Jake Dingler
Black Lives Matter: Cincinnati

On March 10th, Black Lives Matter: Cincinnati (BLMC) held its second Saturday discussion series at The First Unitarian Universalist Church on Linton Street in Corryville, Ohio. This month’s discussion was centered on the recent racist incidents racist events that have happened in Cincinnati and the institutional racism that allowed these acts to occur. Podcast recording of the event is available here.

Tanisha Agee-Bell was the first speaker on the panel. Agee-Bell is the mother of a Mason Middle School student whose teacher threatened him with being lynched for talking in class. Agee-Bell told of her meeting with the teacher following the remarks, as well as the teacher’s lack of willingness to admit fault. She met with the principal that same day, and asked to pull her son from this class. While they did pull him from the class, this teacher also hosted his homeroom, and they kept him in that homeroom for another three days until she found this out and demanded the situation be rectified. Agee-Bell and several other parents also submitted a list of 20 demands to school administrators for changes regarding race in Mason Schools . As of the date of the event, only four of those demands had been worked on, and none had been fully implemented.

Left: Tanisha Agee-Bell. Center: Prince Edward Johnson II. Right: Clara Guerra

Following Tanisha Agee-Bell was Clara Guerra, a student at Miami University who came to shed light on the racist culture within her school’s campus. She mentioned an occurrence in the early 2000s when the nearby Talawanda High School saw two white students come to school on Halloween dressed as Klansmen. While it wasn’t clear what repercussions these students faced, this did embolden the Ku Klux Klan to March through the town of Oxford where both Miami and Talawanda are located.  

Clara Guerra. (Credit: Jake Dingler)

Clara first became involved in combating these issues when a series of white supremacist flyers were posted across campus. A group of students, Clara included, organized a rally against white supremacy on campus, making it known that these hateful ideas were not welcome. Most recently, a resident assistant in the campus dorms overheard talks of students attempting to throw a “blackface party”, an ongoing problem on many campuses across the country.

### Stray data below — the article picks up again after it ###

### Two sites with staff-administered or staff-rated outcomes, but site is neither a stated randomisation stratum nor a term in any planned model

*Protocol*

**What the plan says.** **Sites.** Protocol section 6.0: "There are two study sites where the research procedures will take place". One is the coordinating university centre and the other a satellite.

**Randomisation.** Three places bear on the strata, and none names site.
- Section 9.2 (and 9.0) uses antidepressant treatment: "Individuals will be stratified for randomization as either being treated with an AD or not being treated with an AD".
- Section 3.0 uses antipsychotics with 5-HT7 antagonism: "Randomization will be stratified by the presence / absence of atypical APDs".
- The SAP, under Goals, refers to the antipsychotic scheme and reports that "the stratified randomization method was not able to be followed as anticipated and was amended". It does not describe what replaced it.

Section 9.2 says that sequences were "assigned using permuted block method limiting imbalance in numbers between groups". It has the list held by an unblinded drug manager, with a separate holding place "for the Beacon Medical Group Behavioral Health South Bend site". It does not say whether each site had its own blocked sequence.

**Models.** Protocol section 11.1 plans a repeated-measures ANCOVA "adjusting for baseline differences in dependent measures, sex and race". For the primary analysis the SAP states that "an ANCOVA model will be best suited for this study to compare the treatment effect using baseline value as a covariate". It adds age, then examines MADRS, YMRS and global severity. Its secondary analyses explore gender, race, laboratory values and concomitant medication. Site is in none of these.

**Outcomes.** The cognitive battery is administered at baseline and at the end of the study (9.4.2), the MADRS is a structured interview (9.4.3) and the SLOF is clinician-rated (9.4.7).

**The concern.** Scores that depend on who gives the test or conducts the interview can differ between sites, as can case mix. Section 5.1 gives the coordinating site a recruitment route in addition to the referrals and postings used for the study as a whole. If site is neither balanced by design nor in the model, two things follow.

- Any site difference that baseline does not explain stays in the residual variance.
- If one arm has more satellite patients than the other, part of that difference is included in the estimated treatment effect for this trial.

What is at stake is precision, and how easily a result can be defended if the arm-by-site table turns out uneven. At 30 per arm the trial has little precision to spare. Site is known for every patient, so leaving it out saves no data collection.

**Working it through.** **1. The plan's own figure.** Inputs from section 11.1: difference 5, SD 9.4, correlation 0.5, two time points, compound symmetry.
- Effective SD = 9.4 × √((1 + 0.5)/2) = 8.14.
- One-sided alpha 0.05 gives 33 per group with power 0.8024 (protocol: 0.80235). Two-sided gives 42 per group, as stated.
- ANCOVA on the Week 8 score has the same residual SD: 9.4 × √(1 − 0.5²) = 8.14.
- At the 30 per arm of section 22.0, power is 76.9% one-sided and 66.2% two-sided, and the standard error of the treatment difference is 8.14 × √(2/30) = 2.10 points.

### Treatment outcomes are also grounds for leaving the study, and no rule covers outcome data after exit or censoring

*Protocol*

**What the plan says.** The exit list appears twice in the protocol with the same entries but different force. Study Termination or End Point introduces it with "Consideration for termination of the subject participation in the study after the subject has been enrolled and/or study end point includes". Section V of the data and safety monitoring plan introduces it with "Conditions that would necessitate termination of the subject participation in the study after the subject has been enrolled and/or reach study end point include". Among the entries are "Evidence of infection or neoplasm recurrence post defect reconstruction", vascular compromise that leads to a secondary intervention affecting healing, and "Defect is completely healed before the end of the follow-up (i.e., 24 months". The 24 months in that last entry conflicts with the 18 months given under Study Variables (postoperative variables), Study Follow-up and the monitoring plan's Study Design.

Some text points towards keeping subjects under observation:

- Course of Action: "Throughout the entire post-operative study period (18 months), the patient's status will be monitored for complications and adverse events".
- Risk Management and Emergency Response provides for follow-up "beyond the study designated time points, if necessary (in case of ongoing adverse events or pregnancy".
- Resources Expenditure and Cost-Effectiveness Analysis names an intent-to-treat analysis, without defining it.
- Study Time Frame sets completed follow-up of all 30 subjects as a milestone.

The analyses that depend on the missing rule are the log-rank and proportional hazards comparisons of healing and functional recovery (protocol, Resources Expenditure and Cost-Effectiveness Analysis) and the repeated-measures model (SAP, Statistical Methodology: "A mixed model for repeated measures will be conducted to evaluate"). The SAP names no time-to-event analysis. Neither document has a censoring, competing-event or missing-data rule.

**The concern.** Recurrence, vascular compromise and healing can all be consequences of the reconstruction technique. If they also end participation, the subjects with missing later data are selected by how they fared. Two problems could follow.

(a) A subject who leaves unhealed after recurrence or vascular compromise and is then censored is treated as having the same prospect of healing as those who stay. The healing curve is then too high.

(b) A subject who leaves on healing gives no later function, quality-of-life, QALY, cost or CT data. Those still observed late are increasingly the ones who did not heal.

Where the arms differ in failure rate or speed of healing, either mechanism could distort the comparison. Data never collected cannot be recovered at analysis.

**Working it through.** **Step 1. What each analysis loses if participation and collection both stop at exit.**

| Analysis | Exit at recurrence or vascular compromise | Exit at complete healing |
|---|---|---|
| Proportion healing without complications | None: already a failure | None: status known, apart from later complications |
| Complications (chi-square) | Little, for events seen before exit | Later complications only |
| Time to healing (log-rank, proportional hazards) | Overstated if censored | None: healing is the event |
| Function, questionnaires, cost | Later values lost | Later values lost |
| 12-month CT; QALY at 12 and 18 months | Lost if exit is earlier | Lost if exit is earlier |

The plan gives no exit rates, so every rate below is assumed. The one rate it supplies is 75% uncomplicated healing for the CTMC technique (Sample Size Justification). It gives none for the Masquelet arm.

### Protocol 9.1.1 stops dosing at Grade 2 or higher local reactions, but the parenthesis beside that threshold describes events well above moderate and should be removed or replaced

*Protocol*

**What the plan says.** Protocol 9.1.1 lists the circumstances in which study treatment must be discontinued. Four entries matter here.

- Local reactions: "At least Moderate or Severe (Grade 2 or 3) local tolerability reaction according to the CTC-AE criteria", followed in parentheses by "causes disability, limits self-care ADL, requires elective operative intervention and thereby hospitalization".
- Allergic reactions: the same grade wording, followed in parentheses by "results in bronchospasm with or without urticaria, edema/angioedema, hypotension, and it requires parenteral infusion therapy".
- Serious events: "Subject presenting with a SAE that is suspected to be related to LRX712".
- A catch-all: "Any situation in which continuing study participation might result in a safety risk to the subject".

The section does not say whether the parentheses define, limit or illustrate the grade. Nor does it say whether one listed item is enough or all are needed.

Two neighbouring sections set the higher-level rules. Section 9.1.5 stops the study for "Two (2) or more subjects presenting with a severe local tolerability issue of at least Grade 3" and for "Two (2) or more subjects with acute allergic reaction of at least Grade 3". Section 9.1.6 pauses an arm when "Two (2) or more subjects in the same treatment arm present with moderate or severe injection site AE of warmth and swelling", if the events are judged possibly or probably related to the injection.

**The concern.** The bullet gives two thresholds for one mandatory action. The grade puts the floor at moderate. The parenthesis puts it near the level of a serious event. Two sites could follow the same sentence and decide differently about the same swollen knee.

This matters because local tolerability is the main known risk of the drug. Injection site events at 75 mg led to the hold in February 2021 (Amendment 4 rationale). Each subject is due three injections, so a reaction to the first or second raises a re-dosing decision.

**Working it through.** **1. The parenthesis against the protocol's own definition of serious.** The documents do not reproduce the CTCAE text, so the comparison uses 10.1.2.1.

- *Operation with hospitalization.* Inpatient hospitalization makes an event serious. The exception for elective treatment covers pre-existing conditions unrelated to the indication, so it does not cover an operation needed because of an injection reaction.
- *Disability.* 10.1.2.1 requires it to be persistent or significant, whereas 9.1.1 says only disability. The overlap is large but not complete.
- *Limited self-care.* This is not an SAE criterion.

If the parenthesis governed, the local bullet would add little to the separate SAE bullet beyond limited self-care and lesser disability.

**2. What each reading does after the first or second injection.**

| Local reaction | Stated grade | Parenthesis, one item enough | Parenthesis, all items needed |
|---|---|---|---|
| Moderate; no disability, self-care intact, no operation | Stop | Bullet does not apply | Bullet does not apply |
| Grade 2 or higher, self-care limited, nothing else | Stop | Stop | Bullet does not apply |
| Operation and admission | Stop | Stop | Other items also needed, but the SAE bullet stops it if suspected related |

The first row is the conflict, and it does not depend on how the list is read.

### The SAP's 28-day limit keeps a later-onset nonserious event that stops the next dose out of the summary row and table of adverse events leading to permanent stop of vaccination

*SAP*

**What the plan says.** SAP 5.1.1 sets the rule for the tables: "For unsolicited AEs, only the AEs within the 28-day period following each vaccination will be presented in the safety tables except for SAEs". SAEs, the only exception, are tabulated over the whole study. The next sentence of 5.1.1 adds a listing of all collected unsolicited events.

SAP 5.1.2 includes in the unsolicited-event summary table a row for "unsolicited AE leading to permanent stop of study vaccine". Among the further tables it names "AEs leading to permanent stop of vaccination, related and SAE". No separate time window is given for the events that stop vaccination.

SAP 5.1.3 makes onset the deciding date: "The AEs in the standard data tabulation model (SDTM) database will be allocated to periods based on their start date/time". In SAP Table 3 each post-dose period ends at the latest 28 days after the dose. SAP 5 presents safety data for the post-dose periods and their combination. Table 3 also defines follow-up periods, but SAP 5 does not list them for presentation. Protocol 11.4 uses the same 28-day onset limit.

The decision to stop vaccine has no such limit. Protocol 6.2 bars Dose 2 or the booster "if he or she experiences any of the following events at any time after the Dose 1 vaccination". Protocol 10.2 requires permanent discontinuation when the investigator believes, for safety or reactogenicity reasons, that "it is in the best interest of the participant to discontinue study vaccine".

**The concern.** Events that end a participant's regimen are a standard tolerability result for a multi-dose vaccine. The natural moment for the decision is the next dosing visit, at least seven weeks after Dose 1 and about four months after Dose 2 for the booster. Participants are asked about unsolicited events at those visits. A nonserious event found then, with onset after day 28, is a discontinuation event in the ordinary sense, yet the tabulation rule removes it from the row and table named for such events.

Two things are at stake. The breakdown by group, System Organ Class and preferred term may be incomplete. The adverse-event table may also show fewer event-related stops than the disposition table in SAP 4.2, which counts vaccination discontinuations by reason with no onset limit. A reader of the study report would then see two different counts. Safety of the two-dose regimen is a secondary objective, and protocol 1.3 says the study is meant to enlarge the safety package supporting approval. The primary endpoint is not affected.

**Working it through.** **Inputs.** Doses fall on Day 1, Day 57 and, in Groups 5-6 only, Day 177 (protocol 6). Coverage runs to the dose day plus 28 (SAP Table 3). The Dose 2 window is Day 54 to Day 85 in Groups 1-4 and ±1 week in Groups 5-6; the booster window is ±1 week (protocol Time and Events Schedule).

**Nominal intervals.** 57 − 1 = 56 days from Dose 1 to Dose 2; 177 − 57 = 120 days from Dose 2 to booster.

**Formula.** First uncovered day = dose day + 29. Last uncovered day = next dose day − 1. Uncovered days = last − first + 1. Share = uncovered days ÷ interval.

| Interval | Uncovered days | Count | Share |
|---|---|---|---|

Prince Edward Johnson II, a local teacher spoke next. Johnson commented on the structure of the U.S. educational system often using fear as a motivator for children, and how this kind of tactic, when used on African American children can easily manifest itself in a racial context, leading to situations such as the one at Mason Middle School. Prince linked what transpired in Mason to his alma mater, Xavier University, where a student hung a skeleton with an afro wig from a noose out his dorm window. He compared the lack of response, and the bureaucracy of the educational administration, fostering inaction in the face of racist controversies. Prince closed by stressing the need for accountability, and ensuring schools have the tools to properly deal with these incidents as they arise.

Brian Taylor, a member of the BLMC Outreach and Recruitment committee, closed the panel. Accompanied by a Power Point presentation, Brian was able to take the institutionalized racism described by each of the former speakers and draw a clear timeline from slavery to the ratification of the 13th amendment to today, illustrating how these systematic forms of oppression have been catalyzed in our culture. From the orchestrated dismantling of progress made during radical reconstruction to the lynching in the Jim Crow South, to children’s cartoons that normalized the dehumanization of black Americans, it is evident, Taylor said, that the bigotry faced in schools is not by accident, but by design.

Those interested in hearing the complete discussion on institutionalized racism in education, can download the BLMC podcast “BLMC Events: It’s the Institution” at blacklivescincy.com, or search popular podcast apps for “BLMC Podcast.”. The BLMC podcast has other episodes ranging in topics from environmentalism to gender sovereignty and more. The next second-Saturday discussion will be on April 14th.